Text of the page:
Stigma of Mental Illness
Misconceptions about mental illness abound. As a result, stigma surrounds the issue and prevents some individuals from seeking help. In fact, nearly two-thirds of individuals with mental illness fail to seek help.
As society begins to better understand the causes and treatments of mental illness, the stigma lessens. Consider pellagra, a condition caused by a deficiency of niacin, a B vitamin. This illness, common in the early 1900’s, was considered a mental illness, because it caused delirium. When the cause of pellagra was revealed, its label as a mental illness was removed, and it was considered a "medical" diagnosis. Accordingly, the stigma associated with the illness was removed. Keep in mind, the symptoms of the disease did not change, only the understanding of the disease changed.
Understanding Mental Illness
The causes of mental illness are multifaceted. They include biological, psychological and social/cultural factors. Most people are comfortable with biological causes, because they seem to be beyond the control of the person afflicted. Psychological causes and, to a lesser extent, social and cultural causes, imply that the affected person is responsible for the illness. They indicate that the person is weak and that a stronger person would be able to overcome the problem.
To dispel this myth, again consider common medical ailments. Hypertension, strokes, heart attacks and diabetes are considered "medical" conditions with biological causes. However, each of these problems is impacted by psychological and social/cultural factors like stress and poor choices regarding diet and physical activity. Still, individuals with lifestyle-related diseases are not considered weak.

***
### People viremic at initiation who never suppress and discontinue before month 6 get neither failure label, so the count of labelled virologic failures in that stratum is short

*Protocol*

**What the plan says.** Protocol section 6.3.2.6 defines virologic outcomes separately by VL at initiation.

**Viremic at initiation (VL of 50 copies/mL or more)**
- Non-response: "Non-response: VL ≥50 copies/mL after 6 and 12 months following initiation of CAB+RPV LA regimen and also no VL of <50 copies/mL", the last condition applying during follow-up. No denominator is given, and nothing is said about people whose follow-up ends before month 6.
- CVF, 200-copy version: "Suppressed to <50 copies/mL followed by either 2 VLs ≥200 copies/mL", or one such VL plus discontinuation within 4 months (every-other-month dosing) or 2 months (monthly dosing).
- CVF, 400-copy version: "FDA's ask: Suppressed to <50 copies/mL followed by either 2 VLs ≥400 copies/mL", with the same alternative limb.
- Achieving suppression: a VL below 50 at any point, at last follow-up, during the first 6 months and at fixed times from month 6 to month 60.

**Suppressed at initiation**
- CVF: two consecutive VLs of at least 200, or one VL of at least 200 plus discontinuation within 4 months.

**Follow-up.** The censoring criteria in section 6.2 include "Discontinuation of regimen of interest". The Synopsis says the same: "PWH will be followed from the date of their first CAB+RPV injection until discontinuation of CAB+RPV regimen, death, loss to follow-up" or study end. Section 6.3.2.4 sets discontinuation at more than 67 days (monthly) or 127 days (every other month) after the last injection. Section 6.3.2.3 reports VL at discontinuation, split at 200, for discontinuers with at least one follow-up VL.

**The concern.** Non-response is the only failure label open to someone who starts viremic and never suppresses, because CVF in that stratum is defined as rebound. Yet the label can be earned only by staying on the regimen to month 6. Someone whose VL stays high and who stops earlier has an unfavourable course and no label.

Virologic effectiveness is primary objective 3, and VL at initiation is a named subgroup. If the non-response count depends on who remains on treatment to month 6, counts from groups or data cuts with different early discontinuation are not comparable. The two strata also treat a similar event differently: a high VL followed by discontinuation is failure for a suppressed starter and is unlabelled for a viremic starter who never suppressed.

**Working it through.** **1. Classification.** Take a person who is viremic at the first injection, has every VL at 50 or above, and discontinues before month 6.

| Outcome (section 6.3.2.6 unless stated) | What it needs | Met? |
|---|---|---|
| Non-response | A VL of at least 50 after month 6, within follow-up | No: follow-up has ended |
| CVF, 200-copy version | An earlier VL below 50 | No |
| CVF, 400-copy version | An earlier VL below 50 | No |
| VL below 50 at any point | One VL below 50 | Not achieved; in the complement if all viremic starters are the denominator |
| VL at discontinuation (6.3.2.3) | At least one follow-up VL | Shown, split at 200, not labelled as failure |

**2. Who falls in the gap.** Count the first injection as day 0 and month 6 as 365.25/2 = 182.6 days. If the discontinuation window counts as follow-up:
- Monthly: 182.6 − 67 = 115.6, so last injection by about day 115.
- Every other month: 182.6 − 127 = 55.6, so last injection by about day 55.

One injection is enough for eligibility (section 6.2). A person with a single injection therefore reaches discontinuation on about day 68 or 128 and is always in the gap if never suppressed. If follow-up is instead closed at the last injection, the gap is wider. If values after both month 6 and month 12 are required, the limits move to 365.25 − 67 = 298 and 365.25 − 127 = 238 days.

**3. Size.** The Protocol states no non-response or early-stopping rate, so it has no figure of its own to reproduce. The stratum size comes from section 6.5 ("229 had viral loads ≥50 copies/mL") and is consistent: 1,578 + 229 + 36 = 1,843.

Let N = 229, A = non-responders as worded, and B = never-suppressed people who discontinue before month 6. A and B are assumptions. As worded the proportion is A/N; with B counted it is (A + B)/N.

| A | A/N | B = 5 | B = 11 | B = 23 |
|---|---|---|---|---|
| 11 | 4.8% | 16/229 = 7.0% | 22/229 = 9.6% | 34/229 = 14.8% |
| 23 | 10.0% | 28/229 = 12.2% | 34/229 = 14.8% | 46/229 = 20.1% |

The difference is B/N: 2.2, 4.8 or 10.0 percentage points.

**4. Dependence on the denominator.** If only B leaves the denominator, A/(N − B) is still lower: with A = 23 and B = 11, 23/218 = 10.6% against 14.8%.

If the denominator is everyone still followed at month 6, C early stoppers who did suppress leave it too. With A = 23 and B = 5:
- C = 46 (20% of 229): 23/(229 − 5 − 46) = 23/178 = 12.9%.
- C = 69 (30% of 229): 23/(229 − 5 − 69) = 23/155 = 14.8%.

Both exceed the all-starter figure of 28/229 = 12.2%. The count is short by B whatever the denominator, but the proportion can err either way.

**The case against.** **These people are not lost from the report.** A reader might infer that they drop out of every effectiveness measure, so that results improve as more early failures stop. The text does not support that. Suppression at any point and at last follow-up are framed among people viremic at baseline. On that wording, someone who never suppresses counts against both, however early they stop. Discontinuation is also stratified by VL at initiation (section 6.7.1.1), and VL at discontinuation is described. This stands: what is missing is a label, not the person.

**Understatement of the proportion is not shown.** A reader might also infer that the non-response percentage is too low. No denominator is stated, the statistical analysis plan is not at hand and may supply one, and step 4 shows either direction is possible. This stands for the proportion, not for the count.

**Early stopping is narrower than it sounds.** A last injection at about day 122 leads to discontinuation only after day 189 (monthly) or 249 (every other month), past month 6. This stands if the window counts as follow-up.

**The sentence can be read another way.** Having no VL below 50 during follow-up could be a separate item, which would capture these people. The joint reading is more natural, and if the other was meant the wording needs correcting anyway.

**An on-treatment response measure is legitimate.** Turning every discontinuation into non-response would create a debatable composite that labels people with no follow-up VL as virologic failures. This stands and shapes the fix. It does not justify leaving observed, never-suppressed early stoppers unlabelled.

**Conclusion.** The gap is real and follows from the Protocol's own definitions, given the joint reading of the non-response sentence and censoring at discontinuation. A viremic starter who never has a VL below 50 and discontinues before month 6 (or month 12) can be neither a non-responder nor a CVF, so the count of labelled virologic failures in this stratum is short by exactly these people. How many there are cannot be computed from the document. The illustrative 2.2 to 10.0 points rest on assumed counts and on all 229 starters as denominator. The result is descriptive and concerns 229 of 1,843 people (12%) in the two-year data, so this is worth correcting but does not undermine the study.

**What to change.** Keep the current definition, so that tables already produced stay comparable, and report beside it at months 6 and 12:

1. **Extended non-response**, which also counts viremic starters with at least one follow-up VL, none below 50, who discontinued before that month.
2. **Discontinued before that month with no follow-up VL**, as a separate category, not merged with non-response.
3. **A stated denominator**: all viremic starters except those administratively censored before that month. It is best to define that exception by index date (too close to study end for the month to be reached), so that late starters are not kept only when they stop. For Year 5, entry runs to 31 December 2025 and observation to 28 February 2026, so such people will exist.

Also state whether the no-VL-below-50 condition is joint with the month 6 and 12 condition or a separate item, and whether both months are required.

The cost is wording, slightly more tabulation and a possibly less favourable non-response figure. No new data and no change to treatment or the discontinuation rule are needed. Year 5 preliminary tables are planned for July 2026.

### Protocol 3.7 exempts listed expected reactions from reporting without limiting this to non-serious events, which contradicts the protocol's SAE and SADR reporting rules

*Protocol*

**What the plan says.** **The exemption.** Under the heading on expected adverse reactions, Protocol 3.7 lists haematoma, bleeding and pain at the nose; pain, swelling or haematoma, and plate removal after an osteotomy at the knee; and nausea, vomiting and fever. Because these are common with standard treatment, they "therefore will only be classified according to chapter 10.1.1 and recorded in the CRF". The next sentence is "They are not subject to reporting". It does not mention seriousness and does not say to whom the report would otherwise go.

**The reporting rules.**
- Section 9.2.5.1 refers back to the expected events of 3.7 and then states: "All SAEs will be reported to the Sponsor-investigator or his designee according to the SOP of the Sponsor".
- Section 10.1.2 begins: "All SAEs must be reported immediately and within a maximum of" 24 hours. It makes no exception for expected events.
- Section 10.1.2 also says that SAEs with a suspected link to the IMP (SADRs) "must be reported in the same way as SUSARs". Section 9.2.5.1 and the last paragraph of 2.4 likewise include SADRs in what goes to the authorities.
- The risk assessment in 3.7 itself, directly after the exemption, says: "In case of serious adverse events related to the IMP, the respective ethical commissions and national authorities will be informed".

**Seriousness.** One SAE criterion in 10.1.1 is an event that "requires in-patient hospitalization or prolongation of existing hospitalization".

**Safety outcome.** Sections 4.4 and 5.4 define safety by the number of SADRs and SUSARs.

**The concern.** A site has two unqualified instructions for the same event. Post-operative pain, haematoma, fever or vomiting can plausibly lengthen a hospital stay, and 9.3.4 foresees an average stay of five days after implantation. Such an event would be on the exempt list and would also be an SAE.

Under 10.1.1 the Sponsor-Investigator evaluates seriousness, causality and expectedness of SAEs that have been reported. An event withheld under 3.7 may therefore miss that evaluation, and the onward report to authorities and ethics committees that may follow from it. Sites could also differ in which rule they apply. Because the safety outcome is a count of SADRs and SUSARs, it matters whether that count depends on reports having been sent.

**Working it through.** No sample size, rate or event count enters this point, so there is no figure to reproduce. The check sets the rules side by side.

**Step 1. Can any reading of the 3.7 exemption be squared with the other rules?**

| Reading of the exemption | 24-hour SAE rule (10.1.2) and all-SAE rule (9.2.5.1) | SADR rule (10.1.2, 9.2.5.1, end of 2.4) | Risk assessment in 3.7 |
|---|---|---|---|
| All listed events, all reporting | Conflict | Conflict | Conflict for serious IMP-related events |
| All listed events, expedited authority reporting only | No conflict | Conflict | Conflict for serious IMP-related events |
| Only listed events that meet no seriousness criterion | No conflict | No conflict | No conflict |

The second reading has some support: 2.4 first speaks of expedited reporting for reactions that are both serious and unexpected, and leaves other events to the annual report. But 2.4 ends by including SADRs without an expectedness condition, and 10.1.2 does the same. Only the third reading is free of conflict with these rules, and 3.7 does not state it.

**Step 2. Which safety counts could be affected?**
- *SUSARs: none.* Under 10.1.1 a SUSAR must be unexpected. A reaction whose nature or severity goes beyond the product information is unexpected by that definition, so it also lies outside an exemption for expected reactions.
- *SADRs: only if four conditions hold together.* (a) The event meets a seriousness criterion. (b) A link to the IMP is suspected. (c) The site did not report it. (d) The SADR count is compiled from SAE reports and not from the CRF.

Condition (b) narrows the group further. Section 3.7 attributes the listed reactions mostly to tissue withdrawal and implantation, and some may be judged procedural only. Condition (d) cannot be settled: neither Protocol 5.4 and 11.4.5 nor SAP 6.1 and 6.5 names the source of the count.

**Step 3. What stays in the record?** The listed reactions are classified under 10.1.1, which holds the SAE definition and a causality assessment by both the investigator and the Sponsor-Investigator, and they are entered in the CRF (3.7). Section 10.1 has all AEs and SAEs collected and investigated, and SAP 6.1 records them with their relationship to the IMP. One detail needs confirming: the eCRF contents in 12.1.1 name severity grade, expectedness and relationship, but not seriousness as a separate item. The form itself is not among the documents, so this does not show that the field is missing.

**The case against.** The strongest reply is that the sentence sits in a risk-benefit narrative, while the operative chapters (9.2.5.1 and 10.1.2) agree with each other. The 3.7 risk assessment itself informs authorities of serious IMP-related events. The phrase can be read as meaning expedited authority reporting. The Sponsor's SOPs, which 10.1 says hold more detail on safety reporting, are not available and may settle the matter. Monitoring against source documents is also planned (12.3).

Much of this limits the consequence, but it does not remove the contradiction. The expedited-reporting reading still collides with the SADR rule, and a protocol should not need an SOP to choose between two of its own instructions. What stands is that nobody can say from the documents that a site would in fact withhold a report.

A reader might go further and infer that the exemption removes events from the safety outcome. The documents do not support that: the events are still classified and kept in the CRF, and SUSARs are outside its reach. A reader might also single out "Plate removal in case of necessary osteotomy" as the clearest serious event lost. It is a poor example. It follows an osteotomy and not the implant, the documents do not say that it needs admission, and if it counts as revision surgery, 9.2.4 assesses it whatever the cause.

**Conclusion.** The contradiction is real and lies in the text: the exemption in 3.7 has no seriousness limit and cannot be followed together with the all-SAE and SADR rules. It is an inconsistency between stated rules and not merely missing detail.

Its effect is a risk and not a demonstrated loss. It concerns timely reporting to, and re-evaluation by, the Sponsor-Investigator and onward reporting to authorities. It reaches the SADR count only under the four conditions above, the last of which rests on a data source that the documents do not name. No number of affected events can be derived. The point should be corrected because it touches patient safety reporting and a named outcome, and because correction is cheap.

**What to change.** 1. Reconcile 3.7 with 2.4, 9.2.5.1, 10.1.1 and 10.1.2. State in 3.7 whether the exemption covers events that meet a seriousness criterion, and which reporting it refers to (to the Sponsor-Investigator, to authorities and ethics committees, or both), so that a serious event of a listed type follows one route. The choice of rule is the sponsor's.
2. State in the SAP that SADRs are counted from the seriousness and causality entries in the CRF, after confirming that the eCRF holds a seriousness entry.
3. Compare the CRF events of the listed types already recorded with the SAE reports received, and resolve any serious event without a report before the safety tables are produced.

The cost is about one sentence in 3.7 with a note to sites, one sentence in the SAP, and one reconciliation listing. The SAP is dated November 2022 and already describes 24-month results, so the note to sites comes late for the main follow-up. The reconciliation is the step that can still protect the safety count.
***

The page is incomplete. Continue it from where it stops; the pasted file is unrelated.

Overcoming the Stigma of Mental Illness
Mental illness is not the result of limited willpower or moral failing. A strong person cannot simply will himself to overcome a mental health problem. These are legitimate illnesses with complex causes, and they require professional treatment.
Delaying treatment for emotional or mental health concerns can be a costly option. Our CARE (Call Assessment Referral Evaluation) Team is available to handle calls and inquiries 24 hours a day, seven days a week at 812-476- 7200 or 1-800-947-6789 or email .
During a confidential assessment, one of our licensed mental health professionals asks pertinent questions and listens to the individual patient’s and his or her family’s situation and needs. The mental health professional then works with our psychiatrist to recommend the best course of care within Deaconess Cross Pointe and via a wide range of additional community resources.